Beneath the working class was the non-working or occasionally working paupers and vagrants. Poverty was widespread in the 18th century, especially when harvests were poor and food prices rose. Traditionally, the vestries, boards governing church parish, along with the churchwardens, dispensed alms raised from the poor rates (taxes). In larger towns, the magistrates increasingly resorted to building workhouses. There the poor would be housed in dormitory conditions, divided by sex, with 2 or more to each bed. Rules were strict, food minimal and work difficult. These workhouses had the desired effect of lowering expenditures, largely because it deterred the poor from requesting relief.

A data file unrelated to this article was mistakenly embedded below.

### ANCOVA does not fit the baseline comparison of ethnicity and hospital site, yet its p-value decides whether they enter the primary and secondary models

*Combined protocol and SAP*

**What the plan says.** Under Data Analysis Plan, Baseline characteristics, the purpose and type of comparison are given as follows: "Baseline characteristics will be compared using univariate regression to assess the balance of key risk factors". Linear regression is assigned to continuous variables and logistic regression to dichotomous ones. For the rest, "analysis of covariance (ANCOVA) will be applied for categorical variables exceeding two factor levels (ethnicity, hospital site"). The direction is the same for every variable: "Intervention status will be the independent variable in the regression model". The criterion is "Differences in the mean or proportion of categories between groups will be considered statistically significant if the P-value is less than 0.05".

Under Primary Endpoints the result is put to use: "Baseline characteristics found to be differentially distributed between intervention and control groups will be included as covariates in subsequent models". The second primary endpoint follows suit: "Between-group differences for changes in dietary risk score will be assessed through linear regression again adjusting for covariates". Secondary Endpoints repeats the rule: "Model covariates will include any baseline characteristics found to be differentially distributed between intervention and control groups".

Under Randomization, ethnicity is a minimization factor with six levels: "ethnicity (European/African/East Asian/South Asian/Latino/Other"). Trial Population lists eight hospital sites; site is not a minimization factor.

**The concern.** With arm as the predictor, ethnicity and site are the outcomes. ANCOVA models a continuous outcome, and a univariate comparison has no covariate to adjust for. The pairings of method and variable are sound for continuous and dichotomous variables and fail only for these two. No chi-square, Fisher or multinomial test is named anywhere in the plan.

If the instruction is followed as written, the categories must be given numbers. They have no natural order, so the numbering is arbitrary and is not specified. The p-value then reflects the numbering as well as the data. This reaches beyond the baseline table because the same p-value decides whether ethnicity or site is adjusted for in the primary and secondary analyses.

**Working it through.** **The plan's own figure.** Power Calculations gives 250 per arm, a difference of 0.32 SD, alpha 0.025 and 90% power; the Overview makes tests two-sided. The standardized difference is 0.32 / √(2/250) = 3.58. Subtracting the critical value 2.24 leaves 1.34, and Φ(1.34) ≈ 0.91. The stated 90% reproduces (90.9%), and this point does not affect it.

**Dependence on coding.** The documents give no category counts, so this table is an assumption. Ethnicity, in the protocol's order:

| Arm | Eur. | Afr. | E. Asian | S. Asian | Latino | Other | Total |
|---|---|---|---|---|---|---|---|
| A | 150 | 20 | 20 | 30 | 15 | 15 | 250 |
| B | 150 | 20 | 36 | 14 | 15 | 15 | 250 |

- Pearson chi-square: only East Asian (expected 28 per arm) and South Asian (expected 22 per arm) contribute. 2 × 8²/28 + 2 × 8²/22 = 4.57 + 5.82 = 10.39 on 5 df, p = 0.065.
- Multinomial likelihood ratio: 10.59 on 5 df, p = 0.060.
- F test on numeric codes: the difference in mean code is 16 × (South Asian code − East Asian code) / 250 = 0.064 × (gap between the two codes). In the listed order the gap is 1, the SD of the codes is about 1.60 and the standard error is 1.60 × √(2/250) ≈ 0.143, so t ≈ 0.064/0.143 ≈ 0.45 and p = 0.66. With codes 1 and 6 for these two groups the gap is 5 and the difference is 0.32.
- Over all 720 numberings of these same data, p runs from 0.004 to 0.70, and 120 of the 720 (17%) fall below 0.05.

Anglicans and Dissenters
Besides the social and economic distinctions, the most important divisions in 18th-century society were, as they had been in the 16th, religious. With the passage of the Toleration Act of 1689 and the lapse of the Licensing Act, which had censored publication of anything antithetical to the church, in 1695, many "high-church" divines and Tory gentry feared for the supremacy of the Church of England. Their fears were worsened when after Queen Anne's death in 1714, the court and government came under the domination of Whigs. For decades only "low-church" Anglicans who did not support exclusionary policies were promoted to bishoprics and other high offices in the church, which was in the power of the king and his ministers to select. Lower clergy might be high-church, because local gentry, and often a single landlord controlled the local "livings," and thus hired the clergy.